2. Reassess the social media cost/risk/benefit equation
Given a recent spike in regulatory fines related to digital communications, as well as the uncertainty of new monetization models, the time to re-evaluate the economic equation of specific digital communication tools is now. Considering that the arrival rate of new sources requested for approval by business teams has not slowed, today may be the opportunity to begin measurement of the business outcomes achieved over the past year on each supported digital platform.
Ways to measure this include growth in usage of that platform, assets gained, as well as qualitative feedback from employees on the impact of that tool on client engagement and satisfaction.
3. Operationalize your policy updates to avoid a mishap
Given the dynamic — and individually distinct — nature of social media platforms, firms should consider increasing the frequency of inspection for new features or capabilities of tools that they already support (e.g., auto-generated transcripts, whiteboards, bots, etc.) to ensure that their use is clearly outlined within retention and user policies.
Similarly, given recent increases in the regulatory inspection of social media practices outlined within FINRA’s 2022 Exam Priority letter, firms should be examining written supervisory procedures (WSPs) to ensure that the use of social media is conforming with requirements outlined in Regulation S-P as well as other requirements outlined in FINRA Rule 2210 (Communications with the Public), such as flagging complaints that arise from the use of social platforms.
4. Monitor for prohibited networks more frequently
More firms are now periodically inspecting for the use of prohibited tools (e.g., looking for breadcrumbs indicating that a specific platform like Discord is being used), but practices remain ad-hoc and semi-automated. Given recent developments, those practices should move from ad-hoc to automated, with reporting that can support the firm’s defense against regulatory scrutiny that policies surrounding prohibited networks are monitored and actively enforced.
Defined policies and lexicons to uncover breadcrumbs can be complemented with advanced analytics tools. Undercover patterns and anomalous behaviors can be flagged to identify the use of dark-corner social tools that are not currently supported by the business.
5. Understand the new Marketing Rule and the role of external promoters
Before engaging promoters, assess if you can comply with the significant compliance and supervision oversight requirements under the Marketing Rule. The Rule specifically prohibits the use of testimonials and endorsements in an advertisement, unless the adviser satisfies certain disclosure, oversight, written agreement, and disqualification provisions.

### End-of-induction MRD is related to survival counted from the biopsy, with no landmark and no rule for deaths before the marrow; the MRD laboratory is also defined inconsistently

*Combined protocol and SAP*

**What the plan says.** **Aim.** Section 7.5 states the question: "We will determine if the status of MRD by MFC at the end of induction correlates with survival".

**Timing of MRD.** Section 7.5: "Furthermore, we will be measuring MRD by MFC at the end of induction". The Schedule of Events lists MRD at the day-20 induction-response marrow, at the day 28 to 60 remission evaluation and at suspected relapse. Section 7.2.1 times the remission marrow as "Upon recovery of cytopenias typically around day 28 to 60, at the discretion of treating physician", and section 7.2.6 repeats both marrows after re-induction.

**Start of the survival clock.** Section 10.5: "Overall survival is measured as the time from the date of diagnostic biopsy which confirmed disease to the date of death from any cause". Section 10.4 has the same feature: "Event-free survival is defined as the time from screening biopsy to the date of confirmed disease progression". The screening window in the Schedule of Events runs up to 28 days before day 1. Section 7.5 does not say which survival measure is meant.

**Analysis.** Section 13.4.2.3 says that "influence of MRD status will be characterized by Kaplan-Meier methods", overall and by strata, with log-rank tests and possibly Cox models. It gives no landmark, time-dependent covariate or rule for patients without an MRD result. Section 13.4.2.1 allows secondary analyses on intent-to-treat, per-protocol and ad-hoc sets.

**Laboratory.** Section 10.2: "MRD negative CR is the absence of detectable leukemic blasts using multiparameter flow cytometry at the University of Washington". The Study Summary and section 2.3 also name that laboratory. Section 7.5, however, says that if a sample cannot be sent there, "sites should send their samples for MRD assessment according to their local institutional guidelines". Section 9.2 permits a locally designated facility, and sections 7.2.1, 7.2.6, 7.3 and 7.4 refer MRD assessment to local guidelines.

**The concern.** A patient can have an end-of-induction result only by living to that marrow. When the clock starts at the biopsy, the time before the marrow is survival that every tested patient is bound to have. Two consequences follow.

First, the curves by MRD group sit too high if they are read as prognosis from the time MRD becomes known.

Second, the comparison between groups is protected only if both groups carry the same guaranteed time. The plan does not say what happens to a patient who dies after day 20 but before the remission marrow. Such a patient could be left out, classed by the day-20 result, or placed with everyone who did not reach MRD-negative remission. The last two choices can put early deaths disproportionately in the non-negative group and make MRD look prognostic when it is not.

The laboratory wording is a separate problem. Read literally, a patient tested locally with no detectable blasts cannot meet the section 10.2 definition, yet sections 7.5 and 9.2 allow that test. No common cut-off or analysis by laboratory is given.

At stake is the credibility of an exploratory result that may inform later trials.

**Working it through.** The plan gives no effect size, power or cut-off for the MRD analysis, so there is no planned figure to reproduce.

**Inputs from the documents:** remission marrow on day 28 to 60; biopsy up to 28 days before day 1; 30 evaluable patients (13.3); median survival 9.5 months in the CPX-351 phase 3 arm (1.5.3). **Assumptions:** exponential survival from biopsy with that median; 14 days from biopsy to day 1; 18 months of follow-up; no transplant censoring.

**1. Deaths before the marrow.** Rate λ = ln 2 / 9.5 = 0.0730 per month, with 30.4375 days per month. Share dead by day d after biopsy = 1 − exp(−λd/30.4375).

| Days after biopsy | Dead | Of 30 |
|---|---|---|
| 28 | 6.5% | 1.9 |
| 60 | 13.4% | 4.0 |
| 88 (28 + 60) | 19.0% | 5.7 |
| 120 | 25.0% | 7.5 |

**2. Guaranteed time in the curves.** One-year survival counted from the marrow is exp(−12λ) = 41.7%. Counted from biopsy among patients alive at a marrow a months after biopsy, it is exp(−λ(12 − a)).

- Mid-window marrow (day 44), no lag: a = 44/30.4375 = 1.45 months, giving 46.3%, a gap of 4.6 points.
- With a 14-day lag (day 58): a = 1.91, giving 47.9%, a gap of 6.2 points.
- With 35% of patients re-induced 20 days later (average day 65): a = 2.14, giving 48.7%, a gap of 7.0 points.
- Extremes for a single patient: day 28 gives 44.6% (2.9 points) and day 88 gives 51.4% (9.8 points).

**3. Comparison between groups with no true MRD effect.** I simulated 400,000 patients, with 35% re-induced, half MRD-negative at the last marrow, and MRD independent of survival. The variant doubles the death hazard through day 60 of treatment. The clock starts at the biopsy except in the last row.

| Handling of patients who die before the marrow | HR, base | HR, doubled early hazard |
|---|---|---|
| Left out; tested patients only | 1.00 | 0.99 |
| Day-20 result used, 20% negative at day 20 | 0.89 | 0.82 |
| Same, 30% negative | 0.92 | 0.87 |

But how risky is it to engage a non-affiliated person as a promoter for your firm? Will they understand the disclosure requirements? Will they be able to understand the applicable regulatory obligations, particularly rules for communications with the public and other content standards?
Your training and procedures should take these items into consideration. How will you capture, retain, and supervise promoter content? Maybe you pre-approve their content or pull samples to assess compliance. The less risky option would be to engage knowledgeable employees as “finfluencers.” This approach can more easily function within your current procedural and supervisory framework.
Regulated organizations must keep pace with evolving communications technology, including social media. With Smarsh, you can capture and archive LinkedIn, Twitter, Facebook and other social content to help your organization stay compliant with regulations and legal initiatives.
Is social media in financial services worth it?
We can’t say for sure if firms should or should not use social media for business. But social platforms are powerful tools that allow for ongoing, direct engagement with potential investors. With the right risk mitigation plan, and a compliance solution that can preserve and monitor social media activity, taking advantage of a platform like Twitter can be a business boon, and help keep regulators at bay.